Recently during an interview live coding session, I got a pretty interesting task:

```
# Make this code working
one.plus.two.equal # =>> 3
one.minus.three.equal # => -2
```

I was tired and tried to solve it by adding some method to a String instance methods like there:

```
one = '1'
def one.plus
temp_plus = "#{self}+"
def temp_plus.two
temp_plus_two = "#{self}2"
def temp_plus_two.equal
eval(self)
end
temp_plus_two
end
temp_plus
end
def one.minus
temp_minus = "#{self}-"
def temp_minus.three
temp_minus_three = "#{self}3"
def temp_minus_three.equal
eval(self)
end
temp_minus_three
end
temp_minus
end
# Yes, it works
pp one.plus.two.equal # => 3
pp one.minus.three.equal => -2
```

Looks bulky and terrible. Yes, Ruby allows to do this, but it is natural monkey patching, and I would not be used similar construction in real projects.

Six hours later, when I woke up, I realized that there is exist a significantly more straightforward and elegant solution. Itβs just a realization of the method chaining pattern:

```
class Evaluator
class << self
def operation(name, expression_part)
define_method(name) do
return_new_instance expression_part
end
end
end
operation :plus, '+'
operation :minus, '-'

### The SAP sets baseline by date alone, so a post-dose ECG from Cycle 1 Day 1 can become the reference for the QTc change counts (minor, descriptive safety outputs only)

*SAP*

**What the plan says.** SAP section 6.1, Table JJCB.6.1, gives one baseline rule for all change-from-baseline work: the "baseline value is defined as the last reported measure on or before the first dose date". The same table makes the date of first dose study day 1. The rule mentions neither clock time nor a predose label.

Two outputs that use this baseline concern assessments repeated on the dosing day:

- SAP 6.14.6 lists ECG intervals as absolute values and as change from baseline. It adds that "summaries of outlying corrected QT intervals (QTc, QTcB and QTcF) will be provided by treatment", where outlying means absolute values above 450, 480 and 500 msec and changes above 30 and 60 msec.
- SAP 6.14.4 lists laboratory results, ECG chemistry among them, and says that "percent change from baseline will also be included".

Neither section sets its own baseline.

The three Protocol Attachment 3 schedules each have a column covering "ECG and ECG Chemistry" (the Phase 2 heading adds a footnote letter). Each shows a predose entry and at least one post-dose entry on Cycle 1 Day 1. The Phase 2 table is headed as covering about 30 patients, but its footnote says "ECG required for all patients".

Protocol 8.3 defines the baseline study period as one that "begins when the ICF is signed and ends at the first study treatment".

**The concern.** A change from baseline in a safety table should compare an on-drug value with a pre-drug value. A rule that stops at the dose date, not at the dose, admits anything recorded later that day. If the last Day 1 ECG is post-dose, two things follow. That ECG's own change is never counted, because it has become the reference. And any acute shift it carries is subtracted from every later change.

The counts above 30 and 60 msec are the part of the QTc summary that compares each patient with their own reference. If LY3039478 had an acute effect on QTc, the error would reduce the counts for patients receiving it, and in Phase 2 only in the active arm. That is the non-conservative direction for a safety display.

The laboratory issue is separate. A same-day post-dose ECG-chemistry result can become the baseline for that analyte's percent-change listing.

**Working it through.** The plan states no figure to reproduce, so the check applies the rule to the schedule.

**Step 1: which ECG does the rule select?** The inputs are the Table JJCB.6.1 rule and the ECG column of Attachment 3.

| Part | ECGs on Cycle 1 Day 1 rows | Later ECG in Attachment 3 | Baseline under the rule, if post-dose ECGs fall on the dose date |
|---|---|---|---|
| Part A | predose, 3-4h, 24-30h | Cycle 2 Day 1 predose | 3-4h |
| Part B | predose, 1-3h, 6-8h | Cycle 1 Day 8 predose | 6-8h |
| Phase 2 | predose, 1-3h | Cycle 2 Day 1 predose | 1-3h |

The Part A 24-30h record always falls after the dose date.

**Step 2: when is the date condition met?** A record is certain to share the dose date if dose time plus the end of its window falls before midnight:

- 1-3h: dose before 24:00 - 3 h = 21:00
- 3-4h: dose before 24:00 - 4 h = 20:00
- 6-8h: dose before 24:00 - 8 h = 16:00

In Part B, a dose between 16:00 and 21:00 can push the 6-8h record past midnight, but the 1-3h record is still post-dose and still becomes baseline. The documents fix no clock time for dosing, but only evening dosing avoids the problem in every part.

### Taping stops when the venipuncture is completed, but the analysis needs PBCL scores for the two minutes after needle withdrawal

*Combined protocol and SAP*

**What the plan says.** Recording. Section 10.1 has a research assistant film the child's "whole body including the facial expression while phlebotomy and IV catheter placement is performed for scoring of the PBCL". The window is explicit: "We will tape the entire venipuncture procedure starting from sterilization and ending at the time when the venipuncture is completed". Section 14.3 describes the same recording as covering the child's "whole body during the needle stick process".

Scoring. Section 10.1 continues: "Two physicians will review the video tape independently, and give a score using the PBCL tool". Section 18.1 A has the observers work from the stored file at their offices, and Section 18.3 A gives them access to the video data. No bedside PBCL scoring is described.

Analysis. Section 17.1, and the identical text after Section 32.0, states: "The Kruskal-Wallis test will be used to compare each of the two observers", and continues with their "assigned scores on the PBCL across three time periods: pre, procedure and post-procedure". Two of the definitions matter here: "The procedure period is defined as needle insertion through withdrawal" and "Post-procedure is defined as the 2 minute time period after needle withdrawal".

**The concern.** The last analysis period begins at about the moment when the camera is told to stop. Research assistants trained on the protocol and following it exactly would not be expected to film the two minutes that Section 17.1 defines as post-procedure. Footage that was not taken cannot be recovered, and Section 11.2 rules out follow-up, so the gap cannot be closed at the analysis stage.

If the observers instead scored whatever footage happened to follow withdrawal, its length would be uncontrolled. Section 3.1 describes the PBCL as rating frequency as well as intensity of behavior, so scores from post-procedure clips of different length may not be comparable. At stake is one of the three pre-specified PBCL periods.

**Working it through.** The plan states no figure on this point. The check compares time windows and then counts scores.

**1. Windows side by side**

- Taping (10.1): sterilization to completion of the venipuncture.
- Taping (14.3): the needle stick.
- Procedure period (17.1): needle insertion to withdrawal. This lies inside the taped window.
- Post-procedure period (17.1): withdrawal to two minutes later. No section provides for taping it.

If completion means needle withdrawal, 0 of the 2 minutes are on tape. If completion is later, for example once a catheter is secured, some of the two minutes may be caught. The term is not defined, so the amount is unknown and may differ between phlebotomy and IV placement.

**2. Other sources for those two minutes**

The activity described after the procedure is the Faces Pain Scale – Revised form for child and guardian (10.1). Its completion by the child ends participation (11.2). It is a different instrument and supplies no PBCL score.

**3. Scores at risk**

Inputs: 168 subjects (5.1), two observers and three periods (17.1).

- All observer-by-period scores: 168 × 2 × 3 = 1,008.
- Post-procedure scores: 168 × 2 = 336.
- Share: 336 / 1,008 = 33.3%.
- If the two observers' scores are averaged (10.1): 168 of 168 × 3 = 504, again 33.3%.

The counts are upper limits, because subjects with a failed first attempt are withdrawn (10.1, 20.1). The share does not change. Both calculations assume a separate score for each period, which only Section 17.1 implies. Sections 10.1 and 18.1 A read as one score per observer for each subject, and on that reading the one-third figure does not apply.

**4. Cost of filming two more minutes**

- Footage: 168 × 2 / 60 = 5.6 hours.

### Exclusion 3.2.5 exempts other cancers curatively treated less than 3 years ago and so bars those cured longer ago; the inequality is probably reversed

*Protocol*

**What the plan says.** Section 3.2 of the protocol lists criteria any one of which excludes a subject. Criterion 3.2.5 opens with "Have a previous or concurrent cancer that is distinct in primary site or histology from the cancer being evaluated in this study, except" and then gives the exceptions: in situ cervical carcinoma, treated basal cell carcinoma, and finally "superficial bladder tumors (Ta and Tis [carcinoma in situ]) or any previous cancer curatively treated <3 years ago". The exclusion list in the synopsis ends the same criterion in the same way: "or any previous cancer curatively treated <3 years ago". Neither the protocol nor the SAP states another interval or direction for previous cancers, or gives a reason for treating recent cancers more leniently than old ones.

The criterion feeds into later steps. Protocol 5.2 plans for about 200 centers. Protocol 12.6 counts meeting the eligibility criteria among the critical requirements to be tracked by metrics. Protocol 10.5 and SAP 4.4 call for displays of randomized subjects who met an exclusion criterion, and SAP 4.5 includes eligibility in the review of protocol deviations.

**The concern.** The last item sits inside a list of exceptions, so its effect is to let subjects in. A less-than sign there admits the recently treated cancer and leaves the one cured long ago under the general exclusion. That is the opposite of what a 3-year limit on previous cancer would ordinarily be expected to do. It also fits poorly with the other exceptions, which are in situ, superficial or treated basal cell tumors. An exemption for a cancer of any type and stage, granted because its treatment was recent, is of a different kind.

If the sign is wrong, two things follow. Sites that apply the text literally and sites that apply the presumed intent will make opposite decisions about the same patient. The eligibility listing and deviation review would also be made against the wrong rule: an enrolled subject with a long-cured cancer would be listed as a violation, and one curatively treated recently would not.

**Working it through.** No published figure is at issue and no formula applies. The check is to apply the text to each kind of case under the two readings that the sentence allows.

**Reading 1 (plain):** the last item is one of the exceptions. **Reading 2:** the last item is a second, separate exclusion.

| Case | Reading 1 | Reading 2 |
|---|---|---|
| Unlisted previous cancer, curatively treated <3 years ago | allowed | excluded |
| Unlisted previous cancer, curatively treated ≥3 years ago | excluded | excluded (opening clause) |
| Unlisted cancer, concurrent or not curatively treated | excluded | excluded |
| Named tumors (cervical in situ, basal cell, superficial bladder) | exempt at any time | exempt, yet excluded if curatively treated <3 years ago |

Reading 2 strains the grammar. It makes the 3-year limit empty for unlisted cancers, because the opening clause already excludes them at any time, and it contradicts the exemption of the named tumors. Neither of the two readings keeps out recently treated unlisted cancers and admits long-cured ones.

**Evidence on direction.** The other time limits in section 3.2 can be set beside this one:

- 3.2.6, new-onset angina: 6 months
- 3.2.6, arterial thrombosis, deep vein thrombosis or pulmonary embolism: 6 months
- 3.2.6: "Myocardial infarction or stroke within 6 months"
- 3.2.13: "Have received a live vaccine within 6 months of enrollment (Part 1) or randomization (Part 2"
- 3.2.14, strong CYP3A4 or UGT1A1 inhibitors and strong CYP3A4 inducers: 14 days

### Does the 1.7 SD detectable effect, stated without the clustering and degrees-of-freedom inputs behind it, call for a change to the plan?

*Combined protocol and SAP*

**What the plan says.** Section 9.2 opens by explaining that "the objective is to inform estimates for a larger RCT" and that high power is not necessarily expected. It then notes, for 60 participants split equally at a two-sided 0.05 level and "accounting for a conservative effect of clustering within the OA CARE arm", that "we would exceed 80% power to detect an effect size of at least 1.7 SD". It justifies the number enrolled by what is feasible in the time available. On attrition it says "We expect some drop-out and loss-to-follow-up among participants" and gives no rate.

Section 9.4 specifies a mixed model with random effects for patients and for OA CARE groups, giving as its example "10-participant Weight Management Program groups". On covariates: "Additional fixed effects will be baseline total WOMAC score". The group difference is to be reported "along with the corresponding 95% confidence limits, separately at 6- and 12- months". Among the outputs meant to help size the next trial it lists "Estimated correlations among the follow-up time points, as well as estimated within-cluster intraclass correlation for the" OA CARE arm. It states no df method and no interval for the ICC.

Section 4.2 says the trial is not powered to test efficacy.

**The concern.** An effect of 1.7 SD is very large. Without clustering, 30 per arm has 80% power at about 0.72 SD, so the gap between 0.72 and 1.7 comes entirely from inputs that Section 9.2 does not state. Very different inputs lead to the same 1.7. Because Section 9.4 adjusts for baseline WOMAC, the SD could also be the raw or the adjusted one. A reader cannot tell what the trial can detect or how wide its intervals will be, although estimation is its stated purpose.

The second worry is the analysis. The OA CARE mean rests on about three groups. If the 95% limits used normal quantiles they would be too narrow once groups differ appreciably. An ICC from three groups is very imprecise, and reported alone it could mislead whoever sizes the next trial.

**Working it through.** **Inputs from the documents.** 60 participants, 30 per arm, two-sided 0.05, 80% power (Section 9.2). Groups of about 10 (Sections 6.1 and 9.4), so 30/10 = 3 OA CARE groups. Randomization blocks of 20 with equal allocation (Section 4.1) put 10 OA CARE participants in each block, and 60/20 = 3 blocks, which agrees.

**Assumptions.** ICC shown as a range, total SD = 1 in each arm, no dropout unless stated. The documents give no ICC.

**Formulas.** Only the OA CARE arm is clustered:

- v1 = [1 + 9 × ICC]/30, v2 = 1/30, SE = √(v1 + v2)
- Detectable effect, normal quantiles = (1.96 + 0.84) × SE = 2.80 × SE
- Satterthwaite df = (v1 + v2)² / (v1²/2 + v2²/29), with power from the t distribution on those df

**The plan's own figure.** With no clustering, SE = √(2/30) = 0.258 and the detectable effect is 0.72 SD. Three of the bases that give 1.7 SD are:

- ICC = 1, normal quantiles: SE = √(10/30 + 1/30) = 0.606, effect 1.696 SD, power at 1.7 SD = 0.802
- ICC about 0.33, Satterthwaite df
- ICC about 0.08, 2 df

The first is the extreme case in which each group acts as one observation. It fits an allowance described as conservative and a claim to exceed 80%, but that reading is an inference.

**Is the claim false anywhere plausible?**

operation :two, '2'
operation :three, '3'
def initialize(expression = '')
@expression = expression
end
def equal
eval(@expression)
end
private
def return_new_instance(expression_part)
@expression = "#{@expression}#{expression_part}"
self.class.new(@expression)
end
end
one = Evaluator.new('1')
pp one.plus.two.equal # => 3
pp one.minus.three.equal # => -2
```

Pretty neat!

This task is well for estimating the level of a developer. Specifically, the knowledge of method chaining pattern(interviewee mentioned it or just used it), how to use metaprogramming and awareness about monkey patching and bad solutions.

## Top comments (2)

Just to add approach that I wrote before reading your answers (your is better, but, well, it was just for fun :)

That's why I love Ruby! It allows you to solve a problem in a large number of ways.